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[19] Captain Mali for his pistol; but before he received it he was shot through the body from behind, the ball entering between the shoulder-blades, passing just above the heart, and coming out through the left lung and breast.

He fell forward to the ground, and there he lay during the night. The horrors of that night let its own darkness cover. Captain Mali says, ‘I never felt so bad in my life before; both Perkins and myself being unable to move, and he lying dying four or five feet from us.’ Sergeant Dunn of the Massachusetts Fifty-sixth found him in the morning insensible from loss of blood; and though at first thought dead, he was at length placed in an ambulance, and had his wound dressed. His father, who had gone to the front to attend to the wounded upon the first news of the battle, met him about two miles beyond Belle Plain at ten o'clock that morning. He was taken on board a transport to Washington, and carried to the house of a friend. His father, warned by the surgeon that the time was short, said to him, ‘Whatever may be the issue, I know from your life and your letters that you are prepared for it.’ He replied, ‘I don't know as to that, father; I have always tried to do my duty.’ His father says:—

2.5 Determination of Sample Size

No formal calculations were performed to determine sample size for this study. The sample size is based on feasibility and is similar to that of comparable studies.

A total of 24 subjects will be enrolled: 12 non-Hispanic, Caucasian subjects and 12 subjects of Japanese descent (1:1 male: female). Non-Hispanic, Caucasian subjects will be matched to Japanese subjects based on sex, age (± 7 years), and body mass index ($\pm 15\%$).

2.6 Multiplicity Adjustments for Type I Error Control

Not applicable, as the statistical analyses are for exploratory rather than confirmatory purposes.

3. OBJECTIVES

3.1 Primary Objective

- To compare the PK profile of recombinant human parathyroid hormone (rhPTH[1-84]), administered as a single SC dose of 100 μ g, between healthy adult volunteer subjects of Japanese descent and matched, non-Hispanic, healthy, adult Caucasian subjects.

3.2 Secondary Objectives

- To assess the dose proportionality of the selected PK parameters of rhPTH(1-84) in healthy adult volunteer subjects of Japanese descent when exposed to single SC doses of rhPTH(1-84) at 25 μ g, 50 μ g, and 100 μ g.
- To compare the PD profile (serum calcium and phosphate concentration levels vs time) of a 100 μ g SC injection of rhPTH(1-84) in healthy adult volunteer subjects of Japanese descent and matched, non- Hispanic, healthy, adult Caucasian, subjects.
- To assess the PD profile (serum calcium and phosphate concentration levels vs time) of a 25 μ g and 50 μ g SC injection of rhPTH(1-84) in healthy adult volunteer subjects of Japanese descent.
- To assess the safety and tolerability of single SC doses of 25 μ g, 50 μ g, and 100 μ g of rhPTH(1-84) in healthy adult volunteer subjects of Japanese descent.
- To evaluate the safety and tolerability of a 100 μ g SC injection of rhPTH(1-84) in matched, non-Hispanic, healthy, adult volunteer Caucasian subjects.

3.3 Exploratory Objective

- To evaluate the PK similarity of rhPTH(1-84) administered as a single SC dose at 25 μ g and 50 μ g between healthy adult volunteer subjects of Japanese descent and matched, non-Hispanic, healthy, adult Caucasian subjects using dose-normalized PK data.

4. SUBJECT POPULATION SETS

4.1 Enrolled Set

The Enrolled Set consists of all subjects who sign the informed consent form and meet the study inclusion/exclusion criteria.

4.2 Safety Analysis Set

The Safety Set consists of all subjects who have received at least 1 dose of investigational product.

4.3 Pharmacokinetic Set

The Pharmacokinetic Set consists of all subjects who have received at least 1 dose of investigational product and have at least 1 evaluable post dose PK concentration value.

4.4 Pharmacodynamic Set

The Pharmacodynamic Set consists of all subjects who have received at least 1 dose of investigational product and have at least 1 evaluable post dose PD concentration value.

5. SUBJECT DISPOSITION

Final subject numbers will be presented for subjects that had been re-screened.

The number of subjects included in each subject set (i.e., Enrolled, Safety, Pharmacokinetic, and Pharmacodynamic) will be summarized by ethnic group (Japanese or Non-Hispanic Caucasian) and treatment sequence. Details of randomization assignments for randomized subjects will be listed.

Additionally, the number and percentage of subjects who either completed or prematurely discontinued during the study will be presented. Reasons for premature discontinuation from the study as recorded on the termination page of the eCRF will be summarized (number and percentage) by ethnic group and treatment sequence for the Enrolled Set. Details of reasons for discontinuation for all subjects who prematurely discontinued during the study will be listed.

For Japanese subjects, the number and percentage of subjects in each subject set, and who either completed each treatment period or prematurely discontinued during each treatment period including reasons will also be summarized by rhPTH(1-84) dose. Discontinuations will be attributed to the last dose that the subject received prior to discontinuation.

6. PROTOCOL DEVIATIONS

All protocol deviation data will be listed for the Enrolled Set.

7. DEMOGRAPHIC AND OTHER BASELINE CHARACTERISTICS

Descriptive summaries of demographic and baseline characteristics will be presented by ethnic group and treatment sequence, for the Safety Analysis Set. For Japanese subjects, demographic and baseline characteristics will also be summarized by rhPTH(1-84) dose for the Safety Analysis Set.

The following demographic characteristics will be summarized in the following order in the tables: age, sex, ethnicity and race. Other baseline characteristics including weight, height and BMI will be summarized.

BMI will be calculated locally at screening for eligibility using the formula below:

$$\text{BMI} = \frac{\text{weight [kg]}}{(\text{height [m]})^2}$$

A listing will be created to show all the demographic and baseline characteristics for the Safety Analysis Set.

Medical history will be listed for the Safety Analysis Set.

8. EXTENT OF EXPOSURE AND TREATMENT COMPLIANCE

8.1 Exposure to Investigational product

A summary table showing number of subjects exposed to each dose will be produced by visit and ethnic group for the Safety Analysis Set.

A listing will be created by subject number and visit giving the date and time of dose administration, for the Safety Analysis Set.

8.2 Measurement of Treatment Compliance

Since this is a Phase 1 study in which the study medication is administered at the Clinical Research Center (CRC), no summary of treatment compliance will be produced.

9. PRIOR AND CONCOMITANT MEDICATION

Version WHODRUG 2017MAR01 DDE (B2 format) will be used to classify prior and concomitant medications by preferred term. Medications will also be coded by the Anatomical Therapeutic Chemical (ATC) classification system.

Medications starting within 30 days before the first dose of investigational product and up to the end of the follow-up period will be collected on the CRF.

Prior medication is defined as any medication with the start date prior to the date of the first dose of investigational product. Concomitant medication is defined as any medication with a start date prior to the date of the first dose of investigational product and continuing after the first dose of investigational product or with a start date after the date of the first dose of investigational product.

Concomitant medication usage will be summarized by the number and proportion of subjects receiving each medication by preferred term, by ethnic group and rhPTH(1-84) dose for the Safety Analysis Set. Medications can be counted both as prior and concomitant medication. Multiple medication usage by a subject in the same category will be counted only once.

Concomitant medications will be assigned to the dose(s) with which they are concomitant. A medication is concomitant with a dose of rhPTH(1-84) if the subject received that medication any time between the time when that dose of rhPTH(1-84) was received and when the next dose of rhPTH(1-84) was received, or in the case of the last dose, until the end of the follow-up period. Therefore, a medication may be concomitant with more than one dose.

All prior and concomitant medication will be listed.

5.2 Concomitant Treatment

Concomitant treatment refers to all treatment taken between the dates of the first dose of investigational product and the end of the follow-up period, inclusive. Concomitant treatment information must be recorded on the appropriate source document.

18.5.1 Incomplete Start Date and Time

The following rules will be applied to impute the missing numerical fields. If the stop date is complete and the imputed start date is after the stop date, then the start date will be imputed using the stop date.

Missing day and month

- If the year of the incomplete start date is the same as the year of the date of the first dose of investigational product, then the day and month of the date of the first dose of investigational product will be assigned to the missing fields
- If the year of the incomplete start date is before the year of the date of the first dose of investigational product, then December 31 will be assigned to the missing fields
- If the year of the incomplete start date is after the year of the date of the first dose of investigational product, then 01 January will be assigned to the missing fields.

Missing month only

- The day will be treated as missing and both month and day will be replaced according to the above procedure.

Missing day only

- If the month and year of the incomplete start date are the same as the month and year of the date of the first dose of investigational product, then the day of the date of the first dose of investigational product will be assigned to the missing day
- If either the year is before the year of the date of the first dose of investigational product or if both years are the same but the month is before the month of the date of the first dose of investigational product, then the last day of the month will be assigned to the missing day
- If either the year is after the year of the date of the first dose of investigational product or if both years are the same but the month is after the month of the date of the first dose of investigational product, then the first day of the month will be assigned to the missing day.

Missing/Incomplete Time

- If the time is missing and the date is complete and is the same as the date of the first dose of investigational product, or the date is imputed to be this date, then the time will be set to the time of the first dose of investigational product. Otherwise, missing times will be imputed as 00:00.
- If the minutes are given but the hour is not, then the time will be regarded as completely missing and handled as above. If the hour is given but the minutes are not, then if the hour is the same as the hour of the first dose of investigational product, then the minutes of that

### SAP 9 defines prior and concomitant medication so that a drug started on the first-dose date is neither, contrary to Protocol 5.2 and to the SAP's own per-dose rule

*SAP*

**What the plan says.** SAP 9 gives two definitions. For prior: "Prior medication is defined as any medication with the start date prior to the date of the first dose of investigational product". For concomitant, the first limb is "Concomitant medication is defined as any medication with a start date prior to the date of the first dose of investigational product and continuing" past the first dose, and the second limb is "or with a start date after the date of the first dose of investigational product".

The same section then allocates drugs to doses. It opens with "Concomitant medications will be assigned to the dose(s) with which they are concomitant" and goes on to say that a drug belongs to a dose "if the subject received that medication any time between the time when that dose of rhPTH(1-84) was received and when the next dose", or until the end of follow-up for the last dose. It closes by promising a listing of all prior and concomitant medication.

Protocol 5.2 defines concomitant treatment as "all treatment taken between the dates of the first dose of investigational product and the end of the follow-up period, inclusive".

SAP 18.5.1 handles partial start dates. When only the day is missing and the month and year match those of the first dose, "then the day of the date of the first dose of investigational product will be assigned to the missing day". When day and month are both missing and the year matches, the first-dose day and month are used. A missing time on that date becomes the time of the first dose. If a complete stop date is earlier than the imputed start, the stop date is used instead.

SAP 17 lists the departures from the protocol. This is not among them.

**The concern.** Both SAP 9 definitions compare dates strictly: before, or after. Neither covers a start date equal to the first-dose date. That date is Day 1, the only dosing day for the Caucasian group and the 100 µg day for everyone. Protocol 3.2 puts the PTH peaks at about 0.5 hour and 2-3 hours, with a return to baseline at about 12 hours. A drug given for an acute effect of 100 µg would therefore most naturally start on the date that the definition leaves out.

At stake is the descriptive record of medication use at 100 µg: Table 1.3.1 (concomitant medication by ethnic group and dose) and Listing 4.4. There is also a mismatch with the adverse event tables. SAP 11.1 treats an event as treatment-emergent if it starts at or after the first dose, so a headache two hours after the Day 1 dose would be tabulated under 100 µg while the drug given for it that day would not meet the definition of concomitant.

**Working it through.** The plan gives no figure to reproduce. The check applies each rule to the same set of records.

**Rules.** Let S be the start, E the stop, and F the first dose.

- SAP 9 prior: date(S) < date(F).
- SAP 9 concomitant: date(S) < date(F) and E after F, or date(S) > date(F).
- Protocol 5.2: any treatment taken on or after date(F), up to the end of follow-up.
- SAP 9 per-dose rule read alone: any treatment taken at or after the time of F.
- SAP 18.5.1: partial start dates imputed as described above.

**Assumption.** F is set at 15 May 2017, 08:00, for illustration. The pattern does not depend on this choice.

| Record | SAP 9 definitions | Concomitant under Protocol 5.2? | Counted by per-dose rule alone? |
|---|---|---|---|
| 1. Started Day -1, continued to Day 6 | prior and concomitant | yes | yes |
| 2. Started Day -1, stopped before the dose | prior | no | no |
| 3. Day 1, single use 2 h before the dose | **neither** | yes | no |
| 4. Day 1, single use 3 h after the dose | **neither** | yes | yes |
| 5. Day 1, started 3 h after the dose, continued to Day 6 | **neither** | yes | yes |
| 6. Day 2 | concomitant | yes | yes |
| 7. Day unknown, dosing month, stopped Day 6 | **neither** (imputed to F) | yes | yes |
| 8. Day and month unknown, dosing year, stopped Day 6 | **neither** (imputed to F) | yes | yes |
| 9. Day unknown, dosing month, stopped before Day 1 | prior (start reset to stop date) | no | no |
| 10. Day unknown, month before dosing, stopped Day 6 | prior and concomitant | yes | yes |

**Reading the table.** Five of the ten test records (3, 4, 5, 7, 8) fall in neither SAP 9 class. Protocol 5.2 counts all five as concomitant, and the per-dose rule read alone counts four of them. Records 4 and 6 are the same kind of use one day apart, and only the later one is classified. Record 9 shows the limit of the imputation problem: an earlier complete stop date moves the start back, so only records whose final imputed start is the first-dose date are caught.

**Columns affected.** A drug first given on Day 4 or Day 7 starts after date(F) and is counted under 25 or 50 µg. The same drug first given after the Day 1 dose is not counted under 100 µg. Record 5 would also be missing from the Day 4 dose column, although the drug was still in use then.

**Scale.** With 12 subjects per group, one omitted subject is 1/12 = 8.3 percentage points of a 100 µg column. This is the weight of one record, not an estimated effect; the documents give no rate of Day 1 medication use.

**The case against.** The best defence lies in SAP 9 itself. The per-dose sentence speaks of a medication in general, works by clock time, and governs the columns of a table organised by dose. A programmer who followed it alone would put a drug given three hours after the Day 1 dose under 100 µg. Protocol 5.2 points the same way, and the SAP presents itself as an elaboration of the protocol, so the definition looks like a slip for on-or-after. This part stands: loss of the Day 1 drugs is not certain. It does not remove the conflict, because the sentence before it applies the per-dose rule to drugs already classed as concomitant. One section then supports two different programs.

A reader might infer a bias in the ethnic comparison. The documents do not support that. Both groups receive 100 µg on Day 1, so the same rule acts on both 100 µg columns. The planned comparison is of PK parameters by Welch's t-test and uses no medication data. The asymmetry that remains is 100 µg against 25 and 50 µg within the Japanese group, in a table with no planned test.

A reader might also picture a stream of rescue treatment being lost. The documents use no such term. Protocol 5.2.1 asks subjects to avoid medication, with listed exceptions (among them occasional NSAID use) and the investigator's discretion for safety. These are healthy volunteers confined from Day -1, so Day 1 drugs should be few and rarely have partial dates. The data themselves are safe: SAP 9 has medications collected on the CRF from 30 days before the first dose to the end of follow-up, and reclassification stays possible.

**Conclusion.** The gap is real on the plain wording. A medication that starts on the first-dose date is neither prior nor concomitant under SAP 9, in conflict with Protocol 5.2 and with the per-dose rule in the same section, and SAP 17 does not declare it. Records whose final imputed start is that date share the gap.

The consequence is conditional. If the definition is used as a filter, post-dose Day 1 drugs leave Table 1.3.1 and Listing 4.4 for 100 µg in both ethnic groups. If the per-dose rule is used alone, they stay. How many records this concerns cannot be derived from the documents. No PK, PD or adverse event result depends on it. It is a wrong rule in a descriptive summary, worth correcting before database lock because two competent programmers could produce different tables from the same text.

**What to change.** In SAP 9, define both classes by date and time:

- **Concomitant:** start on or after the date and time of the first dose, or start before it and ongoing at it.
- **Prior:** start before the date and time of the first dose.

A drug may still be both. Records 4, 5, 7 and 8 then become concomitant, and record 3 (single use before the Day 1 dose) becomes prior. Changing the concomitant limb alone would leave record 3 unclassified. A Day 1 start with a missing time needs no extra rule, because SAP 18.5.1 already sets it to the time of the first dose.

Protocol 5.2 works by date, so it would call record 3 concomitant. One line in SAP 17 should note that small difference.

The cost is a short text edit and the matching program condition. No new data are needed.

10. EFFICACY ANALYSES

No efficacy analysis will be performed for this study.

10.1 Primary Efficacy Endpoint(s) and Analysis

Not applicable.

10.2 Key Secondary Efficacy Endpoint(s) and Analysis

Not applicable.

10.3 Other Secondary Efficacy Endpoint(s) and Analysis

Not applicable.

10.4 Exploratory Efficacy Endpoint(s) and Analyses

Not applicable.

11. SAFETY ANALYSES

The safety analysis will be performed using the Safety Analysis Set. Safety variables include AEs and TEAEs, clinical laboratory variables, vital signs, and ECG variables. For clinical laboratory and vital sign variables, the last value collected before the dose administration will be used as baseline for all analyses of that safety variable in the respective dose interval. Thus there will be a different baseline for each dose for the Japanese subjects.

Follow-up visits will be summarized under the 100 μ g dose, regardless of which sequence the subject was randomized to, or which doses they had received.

He then went on, as calmly as if I were visiting him and about to leave, to give me kind and affectionate messages for his friends. . . . . He gave a most beautiful one for his mother, which I most deeply regret that I did not remember verbatim. He said she was the only mother he had ever known; and had she been his own, could not have been more kind and loving to him, or have had his love more fully. After this I restrained him from talking as much as possible.

He had wished for his mother's and his sisters' hands to dress his wound; and his wish was, at least partly, fulfilled. His youngest sister and a favorite cousin were with him at the last. He knew them both and greeted them in his own cheery way. As always, he was thoughtful for others, and not for himself. Even in his wanderings he spoke only of the regiment or the wounded; no word of his own sufferings, no word of reproach against his murderers.

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